In passing, Posner dissected democracy today. Here's the excellent quote:
What happens in a democracy is that if the party in power does not deliver what the people expect, they will vote for another party, regardless of their views of sound policy--on which they probably have no settled views. Democracy is not a deliberative process (as many academics believe), in the sense that voters examine and discuss issues and so formulate a thoughtful, knowledgeable opinion on what policies are right for the nation or for them. Voters have neither the time, the education, nor the inclination for such an activity, as intellectuals imagine. All they know is results. So if the Right fails to deliver on its promises, the Left takes over, whether or not it has better or even different policies.
This sorta explains my recent skepticism on political reform and alternative voting systems. If there is some alternative system where voters are somehow given time and motivation to actually learn anything before making a decision, then I'm all ears. If not, then I don't see how political reform is going to make any difference in our process whatsoever, excepting the huge expenses such reforms would incur. I would prefer devoting our limited exchequer towards areas where there will be more noticeable benefits, like police protection, education, and disaster readiness.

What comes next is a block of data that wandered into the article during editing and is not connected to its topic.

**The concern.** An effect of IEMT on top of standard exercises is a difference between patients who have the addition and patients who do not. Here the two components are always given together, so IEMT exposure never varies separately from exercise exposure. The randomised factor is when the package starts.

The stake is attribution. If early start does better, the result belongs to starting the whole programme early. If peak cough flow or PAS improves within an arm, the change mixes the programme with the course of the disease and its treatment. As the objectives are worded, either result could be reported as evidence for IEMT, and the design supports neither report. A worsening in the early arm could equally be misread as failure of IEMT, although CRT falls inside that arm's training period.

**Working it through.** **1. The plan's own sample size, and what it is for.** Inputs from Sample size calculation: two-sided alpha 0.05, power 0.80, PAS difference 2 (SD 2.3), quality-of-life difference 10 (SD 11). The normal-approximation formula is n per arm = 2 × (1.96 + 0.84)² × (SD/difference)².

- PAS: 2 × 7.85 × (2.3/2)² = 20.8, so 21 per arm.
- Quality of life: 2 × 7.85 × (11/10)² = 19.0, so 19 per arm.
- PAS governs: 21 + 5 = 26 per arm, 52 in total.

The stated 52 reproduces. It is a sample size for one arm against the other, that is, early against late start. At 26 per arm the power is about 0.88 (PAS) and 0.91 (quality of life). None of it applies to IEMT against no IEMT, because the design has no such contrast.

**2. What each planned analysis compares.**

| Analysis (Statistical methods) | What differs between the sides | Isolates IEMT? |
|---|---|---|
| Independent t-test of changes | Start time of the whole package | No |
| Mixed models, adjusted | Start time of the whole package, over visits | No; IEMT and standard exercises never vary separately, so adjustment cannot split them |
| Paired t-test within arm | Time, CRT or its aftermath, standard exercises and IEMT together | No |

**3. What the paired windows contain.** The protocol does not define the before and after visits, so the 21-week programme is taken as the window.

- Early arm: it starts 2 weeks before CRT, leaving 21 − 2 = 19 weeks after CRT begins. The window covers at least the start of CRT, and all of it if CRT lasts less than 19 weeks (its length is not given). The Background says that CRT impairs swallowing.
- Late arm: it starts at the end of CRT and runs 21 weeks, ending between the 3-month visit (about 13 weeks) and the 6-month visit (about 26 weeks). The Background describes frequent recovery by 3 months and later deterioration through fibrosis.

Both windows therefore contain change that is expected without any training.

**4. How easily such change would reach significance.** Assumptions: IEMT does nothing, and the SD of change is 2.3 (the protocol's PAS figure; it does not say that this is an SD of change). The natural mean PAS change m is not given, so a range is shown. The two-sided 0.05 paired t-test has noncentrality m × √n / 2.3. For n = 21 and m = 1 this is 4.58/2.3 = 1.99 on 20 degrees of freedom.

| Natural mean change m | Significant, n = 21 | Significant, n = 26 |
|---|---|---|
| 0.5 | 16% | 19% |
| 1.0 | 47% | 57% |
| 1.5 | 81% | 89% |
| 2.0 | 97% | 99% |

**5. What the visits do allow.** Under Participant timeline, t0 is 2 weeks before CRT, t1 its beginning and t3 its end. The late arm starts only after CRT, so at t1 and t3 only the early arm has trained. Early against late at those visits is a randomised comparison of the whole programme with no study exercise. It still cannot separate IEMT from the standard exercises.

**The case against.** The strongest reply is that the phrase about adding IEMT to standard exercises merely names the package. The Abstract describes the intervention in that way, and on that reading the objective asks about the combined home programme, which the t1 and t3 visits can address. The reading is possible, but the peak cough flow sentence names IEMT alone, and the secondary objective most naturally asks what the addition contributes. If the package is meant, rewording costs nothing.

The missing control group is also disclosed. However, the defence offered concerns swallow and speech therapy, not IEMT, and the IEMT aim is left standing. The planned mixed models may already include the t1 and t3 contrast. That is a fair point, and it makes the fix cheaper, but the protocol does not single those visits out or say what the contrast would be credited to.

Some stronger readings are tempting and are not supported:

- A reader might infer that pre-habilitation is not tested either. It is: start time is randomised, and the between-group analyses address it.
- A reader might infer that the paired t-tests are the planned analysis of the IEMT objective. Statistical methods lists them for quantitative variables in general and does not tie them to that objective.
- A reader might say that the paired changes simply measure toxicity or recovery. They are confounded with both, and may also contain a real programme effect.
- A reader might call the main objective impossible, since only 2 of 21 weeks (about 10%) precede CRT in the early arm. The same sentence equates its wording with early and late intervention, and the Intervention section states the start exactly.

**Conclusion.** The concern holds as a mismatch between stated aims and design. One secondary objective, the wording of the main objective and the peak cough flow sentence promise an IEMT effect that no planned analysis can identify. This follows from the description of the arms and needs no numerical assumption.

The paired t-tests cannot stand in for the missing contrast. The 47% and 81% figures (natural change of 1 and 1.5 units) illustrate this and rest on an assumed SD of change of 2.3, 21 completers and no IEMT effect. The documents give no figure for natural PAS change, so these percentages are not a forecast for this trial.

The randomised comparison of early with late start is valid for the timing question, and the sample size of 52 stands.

(Posner also takes a somewhat cheap swipe at Catholicism later in the post, but I'll leave that for another discussion.)